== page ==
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Write an Introduction to Hook the Reader

For most writers, the body of an article is the easy part. Creating an introduction that will entice the reader to read that body is a little more difficult. Referred to as a hook, it means capturing someone’s attention and being able to maintain that interest enough that they read the entire piece.

The writer must effectively engage the reader with a few well-chosen words to create interest. That can be a valid point, an argument, pertinent facts, or sufficient data that the reader wants more.

Words are a writer’s building blocks for both the foundation and the structure. Writers strive to communicate effectively and accurately with more information packed into fewer words. It’s an ongoing task, but one that can be successfully met with preparation and creativity.

Headlines and Titles 
Tabloids’ stock-in-trade consists of grabbing attention with headlines. They’re outlandish, exaggerated, and preposterous, but we remember them.

Headlines and titles are the first place to start when trying to hook readers. Try to remember the last time a newspaper or magazine evoked your curiosity enough to pick up that publication. What exactly drew you in? A mood? A feeling? An emotion?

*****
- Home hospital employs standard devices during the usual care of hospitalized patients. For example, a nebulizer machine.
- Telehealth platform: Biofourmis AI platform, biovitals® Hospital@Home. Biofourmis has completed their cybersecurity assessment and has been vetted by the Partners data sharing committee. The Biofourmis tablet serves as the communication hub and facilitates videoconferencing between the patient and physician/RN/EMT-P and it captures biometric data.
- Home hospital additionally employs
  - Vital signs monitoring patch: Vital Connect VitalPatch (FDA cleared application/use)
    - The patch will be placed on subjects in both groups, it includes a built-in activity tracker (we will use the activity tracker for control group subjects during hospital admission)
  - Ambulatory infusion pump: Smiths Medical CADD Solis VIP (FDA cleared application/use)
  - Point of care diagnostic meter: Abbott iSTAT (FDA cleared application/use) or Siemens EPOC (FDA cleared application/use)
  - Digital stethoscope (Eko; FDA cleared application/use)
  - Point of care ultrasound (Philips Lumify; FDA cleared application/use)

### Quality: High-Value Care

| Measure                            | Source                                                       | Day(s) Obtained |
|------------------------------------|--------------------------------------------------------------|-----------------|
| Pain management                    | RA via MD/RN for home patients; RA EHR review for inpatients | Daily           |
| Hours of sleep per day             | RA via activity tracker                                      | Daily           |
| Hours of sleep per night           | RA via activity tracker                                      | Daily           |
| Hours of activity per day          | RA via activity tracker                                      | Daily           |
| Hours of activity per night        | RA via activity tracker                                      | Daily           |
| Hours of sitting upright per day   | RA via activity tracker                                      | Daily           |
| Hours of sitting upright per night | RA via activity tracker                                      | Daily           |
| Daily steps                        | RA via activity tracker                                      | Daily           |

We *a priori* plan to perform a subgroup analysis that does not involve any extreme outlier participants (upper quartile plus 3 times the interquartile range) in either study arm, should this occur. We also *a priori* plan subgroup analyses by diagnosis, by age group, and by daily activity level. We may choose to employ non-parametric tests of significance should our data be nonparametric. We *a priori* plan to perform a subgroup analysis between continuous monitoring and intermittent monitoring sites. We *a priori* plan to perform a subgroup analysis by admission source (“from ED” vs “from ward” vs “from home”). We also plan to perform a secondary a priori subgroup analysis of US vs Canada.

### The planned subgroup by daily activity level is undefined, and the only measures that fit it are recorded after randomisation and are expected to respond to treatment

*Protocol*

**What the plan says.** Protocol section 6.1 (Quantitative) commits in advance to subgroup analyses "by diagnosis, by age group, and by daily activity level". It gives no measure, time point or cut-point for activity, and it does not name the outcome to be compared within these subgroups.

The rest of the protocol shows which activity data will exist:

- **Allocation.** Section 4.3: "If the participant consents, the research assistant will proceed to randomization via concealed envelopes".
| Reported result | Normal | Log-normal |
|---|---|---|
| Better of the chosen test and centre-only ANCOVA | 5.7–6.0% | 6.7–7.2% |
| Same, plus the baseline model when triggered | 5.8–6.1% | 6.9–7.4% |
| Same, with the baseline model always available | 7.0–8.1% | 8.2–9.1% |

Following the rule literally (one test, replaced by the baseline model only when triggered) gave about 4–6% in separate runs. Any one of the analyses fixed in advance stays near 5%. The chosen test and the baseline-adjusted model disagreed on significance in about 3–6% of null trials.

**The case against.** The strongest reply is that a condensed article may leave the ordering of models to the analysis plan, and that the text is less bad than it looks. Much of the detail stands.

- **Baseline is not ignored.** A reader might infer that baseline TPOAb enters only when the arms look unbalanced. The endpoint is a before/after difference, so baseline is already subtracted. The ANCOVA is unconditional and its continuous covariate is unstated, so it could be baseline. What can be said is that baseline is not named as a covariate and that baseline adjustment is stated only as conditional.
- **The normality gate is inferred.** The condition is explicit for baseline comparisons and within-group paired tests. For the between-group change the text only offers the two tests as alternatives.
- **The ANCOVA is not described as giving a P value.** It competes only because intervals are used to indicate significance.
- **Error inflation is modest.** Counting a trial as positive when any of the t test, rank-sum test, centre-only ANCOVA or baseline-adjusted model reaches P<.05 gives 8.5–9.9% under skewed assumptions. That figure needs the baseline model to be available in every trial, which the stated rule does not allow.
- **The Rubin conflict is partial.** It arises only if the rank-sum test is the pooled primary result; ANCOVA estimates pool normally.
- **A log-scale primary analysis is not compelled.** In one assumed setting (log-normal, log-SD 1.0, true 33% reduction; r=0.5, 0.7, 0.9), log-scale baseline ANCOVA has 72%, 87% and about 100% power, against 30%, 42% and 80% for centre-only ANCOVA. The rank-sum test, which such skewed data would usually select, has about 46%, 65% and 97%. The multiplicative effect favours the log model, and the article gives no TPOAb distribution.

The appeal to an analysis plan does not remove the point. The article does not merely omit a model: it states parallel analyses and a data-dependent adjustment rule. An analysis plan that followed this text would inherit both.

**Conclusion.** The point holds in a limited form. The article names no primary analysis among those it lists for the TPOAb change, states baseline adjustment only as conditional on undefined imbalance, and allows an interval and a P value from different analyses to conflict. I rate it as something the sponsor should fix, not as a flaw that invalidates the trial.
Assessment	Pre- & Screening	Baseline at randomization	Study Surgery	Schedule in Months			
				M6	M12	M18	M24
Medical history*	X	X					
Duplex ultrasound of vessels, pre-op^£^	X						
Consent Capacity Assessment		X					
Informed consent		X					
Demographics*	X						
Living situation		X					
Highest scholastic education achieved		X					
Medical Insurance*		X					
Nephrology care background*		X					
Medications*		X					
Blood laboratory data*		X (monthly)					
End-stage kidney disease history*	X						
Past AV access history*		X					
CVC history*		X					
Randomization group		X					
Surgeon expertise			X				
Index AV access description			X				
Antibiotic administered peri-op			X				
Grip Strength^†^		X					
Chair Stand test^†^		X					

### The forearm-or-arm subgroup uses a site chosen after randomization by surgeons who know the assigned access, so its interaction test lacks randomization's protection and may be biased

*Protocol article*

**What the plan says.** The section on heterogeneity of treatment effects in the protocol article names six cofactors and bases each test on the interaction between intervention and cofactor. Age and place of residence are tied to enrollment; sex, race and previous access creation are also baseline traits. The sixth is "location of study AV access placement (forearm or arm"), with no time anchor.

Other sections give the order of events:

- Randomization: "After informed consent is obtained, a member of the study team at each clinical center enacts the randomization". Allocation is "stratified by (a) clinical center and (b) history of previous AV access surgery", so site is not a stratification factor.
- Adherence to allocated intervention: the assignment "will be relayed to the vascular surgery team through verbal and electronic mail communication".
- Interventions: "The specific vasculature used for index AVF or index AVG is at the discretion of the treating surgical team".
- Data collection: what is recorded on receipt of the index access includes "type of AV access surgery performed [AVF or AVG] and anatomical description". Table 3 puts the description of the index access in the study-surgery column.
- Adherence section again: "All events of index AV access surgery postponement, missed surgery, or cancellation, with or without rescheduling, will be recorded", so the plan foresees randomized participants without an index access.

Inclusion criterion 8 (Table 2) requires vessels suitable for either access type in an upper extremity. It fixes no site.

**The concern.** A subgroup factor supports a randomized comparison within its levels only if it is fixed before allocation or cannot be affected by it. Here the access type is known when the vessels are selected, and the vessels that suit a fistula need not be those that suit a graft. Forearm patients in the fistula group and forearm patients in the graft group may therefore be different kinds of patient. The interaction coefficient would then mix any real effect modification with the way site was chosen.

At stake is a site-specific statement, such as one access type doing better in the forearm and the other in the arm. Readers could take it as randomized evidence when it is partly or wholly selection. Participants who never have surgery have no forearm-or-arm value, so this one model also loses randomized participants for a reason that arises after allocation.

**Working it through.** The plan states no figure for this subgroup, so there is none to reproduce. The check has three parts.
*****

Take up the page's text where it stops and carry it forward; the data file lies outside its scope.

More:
When writing headlines, titles, or the introduction, choose words wisely. Remember that unlike tabloids, sensationalism is not your goal.

Opening Paragraphs 
Even a great message cannot stand alone on the merit of a title. There must also be something substantial to say, and it must be worded creatively and concisely. Keep these questions in mind:

  • What is the specific message? If the topic is too broad, the reader will feel overwhelmed and leave. Focus on two or three key points or ideas to use as the hook. Links to a website or other resources can be used if the reader wants more information.
  • Who is the audience? Knowing the reader demographics helps stay on topic for that audience. Not all readers are interested in the same things. Write to one group of readers at a time. 
  • Is this interesting? If the writer is bored or uninterested, chances are that the reader will be also. Have a friend, relative, or coworker read the document and submit feedback. Make changes as necessary based on their comments.
  • Is this current? In most cases, the reader wants to know, in microwave edition, what is going on in their world right now. Old news will be ignored unless it brings a fresh, unique approach to the topic.
Getting anyone’s attention for more than a split second is difficult. Persuading them to become interested and continue reading seems impossible. The fact remains that people read. They just want it condensed and useful. Writers have a huge responsibility before them, but taking the time to develop solid headlines and introduction paragraphs makes the challenge attainable.